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Brown County manure digester to keep $15M in public funding despite lower output
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Brown County manure digester to keep $15M in public funding despite lower output

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A proposed Brown County manure digester will still get $15 million in public funding despite estimates that it won’t produce as much renewable energy as originally planned.

BC Organics hopes to build one of the nation’s largest biodigesters to turn manure from more than 30,000 cattle into methane that can be fed into a natural gas pipeline.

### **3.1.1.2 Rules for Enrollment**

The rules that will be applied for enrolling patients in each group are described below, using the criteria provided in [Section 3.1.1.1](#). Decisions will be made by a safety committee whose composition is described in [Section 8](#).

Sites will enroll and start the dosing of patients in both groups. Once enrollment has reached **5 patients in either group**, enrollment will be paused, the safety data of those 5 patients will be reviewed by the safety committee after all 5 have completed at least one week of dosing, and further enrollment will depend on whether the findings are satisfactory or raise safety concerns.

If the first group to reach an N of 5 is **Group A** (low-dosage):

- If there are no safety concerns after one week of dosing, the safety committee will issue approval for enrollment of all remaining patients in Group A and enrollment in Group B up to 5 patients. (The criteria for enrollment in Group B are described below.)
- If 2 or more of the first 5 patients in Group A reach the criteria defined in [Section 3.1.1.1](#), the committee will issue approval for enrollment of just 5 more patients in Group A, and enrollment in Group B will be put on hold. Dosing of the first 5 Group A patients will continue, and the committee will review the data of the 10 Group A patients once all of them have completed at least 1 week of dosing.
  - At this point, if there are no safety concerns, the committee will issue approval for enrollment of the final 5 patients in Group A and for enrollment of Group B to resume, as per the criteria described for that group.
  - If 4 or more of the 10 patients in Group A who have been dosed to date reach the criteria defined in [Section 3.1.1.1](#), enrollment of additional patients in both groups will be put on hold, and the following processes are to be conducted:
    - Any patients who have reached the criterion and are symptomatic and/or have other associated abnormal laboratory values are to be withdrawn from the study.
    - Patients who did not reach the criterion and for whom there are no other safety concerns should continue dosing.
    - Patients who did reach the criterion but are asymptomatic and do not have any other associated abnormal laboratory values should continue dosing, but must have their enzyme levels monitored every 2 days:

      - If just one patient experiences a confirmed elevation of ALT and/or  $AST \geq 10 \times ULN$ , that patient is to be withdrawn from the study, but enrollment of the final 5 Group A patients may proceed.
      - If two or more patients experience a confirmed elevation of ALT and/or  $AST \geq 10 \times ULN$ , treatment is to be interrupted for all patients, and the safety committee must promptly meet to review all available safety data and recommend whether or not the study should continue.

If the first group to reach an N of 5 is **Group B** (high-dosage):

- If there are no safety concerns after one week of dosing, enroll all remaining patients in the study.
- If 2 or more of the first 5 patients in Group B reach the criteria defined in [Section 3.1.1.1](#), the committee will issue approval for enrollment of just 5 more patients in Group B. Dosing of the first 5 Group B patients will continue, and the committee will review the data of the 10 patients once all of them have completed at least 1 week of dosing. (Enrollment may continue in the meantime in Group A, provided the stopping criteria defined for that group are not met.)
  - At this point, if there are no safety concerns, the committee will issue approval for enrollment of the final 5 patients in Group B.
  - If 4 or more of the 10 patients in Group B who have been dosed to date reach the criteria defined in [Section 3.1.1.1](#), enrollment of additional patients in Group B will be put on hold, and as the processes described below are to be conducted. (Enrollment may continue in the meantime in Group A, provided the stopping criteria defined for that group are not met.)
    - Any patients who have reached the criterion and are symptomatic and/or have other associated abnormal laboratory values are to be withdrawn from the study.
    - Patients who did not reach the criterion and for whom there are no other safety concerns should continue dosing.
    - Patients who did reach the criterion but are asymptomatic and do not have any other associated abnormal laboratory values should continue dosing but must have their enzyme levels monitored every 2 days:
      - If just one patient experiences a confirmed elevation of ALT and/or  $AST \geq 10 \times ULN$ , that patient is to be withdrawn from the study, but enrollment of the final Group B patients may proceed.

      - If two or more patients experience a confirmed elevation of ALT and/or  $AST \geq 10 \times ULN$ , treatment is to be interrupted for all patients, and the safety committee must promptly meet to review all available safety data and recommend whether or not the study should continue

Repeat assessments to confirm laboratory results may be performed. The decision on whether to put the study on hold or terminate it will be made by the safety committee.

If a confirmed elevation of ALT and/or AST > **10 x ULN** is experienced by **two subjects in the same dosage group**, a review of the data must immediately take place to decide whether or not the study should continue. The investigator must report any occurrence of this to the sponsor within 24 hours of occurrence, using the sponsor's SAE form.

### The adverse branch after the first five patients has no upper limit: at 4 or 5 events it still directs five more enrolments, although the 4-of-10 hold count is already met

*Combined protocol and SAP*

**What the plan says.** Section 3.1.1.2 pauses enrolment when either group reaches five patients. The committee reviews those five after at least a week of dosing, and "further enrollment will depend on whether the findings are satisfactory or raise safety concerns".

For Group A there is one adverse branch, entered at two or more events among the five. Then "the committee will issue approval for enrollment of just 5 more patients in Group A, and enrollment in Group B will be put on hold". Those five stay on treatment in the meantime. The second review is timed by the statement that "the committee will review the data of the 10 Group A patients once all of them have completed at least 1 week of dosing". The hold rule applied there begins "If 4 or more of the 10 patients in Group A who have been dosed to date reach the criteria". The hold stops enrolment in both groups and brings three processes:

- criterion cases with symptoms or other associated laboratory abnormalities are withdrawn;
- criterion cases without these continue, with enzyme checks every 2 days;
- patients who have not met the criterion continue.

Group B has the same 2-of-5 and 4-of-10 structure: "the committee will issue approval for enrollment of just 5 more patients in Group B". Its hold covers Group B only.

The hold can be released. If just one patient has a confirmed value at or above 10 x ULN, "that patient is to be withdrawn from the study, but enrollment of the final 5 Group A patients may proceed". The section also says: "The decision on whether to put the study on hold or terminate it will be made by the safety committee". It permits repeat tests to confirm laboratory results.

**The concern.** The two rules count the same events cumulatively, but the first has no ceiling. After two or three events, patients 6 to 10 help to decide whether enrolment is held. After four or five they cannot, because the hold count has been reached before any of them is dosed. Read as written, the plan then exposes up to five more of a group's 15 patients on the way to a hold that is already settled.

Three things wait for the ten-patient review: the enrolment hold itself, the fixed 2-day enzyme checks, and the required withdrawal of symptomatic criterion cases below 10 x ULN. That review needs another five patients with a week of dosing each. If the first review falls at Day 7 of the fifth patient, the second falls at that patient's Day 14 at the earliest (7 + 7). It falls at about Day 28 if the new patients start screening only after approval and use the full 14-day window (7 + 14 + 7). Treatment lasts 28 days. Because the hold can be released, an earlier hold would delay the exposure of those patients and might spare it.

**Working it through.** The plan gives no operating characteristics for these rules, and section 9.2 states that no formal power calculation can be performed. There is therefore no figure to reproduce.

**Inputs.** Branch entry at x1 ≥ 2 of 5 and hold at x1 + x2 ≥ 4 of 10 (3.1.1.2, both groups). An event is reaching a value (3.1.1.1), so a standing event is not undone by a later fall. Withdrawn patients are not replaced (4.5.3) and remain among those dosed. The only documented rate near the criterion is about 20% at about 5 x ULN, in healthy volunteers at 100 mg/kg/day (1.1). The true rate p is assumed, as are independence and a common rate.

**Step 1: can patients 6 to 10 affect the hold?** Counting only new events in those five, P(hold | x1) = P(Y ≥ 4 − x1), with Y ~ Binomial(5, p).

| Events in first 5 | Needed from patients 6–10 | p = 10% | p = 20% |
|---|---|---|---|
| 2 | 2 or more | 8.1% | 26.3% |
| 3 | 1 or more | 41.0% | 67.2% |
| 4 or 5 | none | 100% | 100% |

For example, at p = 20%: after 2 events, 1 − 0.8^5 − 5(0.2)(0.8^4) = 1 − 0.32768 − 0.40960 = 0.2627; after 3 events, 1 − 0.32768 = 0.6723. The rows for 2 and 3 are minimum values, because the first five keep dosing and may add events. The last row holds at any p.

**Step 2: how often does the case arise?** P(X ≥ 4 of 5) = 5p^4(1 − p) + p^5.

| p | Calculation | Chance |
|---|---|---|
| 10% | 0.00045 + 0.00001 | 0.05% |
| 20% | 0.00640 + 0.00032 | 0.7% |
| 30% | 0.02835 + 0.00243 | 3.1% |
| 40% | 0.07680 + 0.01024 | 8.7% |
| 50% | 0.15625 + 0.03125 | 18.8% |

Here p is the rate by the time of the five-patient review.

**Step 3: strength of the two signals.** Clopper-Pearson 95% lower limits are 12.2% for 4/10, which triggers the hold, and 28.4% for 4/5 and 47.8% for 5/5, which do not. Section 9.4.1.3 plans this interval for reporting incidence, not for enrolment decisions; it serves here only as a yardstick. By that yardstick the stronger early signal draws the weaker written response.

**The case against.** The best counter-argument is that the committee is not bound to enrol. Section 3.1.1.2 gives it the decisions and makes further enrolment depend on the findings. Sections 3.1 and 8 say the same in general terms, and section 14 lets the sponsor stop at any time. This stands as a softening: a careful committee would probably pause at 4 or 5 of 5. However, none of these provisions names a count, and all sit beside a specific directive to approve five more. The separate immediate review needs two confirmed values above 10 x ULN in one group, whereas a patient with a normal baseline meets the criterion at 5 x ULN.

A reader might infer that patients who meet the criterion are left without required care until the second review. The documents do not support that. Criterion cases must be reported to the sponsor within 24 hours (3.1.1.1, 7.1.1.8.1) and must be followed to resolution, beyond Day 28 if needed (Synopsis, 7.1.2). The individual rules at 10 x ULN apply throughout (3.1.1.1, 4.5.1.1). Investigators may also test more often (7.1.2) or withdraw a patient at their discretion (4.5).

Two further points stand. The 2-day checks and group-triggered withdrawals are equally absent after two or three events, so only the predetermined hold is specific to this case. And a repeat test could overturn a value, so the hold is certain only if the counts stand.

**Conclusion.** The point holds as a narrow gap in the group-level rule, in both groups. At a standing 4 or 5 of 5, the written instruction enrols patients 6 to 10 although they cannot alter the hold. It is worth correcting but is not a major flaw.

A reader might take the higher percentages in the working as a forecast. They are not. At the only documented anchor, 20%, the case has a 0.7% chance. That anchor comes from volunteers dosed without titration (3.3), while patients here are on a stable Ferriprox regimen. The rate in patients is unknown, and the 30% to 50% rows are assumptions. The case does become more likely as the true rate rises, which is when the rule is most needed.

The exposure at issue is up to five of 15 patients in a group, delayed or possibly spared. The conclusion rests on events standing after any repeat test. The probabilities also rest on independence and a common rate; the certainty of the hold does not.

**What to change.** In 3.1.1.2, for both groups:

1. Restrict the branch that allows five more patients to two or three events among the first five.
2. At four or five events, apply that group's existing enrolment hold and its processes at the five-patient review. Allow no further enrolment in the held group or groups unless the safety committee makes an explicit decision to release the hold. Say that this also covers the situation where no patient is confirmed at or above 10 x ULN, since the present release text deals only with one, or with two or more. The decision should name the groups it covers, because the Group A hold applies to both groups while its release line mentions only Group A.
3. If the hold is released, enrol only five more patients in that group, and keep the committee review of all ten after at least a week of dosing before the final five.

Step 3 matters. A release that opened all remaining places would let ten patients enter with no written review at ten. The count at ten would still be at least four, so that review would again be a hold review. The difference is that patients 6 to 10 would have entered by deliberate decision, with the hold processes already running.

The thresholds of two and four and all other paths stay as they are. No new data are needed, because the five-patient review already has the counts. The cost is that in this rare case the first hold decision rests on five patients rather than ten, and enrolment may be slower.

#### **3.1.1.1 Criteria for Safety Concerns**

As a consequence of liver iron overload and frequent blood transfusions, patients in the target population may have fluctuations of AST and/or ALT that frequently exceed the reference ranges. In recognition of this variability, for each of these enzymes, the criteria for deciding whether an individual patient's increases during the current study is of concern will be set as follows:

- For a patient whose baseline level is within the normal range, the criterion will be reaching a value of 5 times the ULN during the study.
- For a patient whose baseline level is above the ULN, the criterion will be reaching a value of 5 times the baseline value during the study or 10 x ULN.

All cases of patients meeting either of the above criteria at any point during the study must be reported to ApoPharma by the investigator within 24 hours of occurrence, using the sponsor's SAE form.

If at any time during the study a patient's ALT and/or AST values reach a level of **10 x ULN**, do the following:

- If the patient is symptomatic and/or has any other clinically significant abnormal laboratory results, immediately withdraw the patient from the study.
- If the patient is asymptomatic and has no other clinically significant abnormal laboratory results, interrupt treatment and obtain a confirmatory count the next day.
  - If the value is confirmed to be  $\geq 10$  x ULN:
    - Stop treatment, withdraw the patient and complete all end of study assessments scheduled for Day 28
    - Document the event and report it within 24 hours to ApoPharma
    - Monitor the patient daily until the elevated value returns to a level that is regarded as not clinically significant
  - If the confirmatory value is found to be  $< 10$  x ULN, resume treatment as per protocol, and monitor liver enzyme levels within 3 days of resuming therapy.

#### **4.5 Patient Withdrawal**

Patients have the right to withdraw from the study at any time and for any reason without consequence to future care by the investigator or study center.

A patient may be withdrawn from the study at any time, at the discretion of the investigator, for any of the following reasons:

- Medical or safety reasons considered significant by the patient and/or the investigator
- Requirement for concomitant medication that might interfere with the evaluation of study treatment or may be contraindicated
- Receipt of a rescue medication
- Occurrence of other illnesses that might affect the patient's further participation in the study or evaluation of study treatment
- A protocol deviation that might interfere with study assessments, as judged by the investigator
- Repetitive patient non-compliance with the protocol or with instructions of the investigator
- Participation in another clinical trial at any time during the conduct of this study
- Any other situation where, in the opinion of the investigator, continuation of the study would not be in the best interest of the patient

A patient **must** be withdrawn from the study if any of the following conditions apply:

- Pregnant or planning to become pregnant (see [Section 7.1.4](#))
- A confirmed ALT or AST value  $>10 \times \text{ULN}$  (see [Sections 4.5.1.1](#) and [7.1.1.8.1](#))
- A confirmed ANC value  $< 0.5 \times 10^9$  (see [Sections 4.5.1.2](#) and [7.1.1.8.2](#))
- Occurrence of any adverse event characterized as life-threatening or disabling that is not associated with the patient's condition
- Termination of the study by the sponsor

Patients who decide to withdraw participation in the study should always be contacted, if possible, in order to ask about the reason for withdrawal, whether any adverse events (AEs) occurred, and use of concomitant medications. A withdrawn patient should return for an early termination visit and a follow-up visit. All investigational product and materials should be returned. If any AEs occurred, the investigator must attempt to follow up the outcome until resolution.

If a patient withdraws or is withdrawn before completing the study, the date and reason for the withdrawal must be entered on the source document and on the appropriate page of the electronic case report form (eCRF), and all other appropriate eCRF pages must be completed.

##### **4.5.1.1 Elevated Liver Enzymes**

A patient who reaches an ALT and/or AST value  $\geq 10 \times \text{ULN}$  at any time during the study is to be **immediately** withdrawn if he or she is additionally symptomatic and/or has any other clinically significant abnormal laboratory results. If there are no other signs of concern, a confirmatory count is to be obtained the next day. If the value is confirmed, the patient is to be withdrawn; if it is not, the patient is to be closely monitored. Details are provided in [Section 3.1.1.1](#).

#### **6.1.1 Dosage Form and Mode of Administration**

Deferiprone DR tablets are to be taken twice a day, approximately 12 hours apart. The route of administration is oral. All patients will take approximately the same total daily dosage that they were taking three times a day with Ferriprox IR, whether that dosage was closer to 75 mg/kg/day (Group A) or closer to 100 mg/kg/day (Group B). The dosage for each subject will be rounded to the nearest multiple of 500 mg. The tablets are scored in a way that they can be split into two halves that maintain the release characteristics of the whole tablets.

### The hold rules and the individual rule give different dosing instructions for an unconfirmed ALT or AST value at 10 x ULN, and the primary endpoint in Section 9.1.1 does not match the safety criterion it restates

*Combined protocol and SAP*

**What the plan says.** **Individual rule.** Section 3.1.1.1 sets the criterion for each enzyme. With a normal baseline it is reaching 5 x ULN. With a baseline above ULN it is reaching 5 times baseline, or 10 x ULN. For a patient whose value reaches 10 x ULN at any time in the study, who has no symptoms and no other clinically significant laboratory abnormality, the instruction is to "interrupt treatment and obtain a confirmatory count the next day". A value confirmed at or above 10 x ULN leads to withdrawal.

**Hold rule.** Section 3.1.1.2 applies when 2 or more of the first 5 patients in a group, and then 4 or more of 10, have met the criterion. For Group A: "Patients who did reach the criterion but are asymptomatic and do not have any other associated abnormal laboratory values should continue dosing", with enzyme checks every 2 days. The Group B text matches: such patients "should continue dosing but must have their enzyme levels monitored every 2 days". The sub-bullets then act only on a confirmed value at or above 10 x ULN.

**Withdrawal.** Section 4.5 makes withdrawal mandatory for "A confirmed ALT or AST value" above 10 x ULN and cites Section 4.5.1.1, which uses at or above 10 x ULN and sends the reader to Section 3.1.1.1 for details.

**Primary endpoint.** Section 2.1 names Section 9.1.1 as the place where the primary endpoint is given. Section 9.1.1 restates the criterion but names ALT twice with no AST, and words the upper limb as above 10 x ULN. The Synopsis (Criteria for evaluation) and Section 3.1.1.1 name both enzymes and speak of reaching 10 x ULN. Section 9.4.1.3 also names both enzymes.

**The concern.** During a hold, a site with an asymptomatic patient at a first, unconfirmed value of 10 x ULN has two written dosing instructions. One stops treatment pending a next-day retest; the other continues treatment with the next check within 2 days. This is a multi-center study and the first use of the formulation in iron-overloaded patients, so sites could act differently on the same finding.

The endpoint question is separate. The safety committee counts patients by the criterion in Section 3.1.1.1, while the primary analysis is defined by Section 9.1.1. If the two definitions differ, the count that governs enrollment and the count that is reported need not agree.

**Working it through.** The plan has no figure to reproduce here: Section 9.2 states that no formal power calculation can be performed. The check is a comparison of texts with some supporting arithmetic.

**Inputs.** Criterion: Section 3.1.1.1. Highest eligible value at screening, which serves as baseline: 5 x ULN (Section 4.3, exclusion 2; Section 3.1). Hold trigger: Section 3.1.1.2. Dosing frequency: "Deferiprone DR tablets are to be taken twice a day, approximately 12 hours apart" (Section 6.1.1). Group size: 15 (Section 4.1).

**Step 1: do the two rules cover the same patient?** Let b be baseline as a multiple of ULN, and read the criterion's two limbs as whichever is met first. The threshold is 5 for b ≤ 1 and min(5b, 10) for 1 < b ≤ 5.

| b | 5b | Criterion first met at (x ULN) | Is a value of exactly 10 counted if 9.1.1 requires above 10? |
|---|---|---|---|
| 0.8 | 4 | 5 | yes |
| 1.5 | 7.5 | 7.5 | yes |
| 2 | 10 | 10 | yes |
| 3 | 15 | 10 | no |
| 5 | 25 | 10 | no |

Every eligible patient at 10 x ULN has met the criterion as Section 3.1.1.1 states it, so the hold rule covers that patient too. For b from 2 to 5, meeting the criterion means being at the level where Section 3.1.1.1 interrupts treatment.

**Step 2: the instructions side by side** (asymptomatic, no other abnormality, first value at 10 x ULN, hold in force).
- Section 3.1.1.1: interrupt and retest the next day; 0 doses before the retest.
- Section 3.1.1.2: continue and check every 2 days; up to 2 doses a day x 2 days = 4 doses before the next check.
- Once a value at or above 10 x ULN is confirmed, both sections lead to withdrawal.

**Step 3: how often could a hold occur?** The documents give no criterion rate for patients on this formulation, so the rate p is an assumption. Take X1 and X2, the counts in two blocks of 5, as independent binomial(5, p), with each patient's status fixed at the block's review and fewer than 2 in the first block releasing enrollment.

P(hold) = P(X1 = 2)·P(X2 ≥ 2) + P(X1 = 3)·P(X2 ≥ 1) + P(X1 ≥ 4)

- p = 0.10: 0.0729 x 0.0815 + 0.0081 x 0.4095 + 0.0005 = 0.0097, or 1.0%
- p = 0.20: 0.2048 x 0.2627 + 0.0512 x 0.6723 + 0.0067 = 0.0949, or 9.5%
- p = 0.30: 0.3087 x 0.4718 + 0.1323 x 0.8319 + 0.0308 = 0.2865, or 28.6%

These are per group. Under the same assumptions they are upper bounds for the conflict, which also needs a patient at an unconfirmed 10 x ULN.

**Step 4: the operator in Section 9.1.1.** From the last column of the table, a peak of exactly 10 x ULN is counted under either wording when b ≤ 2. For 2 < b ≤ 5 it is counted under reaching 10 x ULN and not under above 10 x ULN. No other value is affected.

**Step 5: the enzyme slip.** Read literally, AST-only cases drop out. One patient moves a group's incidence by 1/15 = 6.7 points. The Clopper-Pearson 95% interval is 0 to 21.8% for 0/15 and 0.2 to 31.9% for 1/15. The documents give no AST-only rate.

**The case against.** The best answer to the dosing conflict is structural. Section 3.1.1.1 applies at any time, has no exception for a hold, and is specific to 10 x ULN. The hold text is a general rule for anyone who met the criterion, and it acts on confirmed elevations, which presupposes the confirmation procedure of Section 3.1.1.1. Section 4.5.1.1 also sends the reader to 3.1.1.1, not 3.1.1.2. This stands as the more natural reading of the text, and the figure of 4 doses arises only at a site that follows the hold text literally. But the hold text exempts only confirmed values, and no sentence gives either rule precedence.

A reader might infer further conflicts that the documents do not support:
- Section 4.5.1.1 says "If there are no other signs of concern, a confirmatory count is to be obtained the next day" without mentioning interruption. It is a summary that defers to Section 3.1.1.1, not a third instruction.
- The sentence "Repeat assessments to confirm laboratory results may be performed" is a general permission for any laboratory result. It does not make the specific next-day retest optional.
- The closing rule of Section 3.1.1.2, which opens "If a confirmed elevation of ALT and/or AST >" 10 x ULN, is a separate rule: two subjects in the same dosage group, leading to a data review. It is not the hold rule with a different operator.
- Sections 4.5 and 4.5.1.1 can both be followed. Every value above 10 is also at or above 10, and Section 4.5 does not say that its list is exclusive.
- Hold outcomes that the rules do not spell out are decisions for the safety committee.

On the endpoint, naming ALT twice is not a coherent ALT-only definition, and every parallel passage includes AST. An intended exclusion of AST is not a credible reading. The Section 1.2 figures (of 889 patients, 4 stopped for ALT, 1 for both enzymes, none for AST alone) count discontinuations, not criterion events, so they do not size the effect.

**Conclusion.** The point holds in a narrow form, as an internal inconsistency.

The project was developed in response to a 2014 initiative by Gov. Scott Walker to direct more Focus on Energy funding to rural communities.

Last year, the Public Service Commission ordered a re-evaluation of the project, which was approved for state funding in 2017 but was delayed when it was denied a permit for the original location.

The developers have since received permits to build the $66 million facility at another site.

As a result of design changes, the digester is expected to produce about 14% less renewable fuel.

Mike Huebsch

Huebsch

PSC Chairwoman Rebecca Valcq recommended a similar reduction in state aid — to $12.9 million, but Commissioners Ellen Nowak and Mike Huebsch, both appointed by Walker, voted to preserve the original grant.

“This project will have challenges,” Huebsch said. “To then reduce it by 15% could put even greater hamstring on it.”

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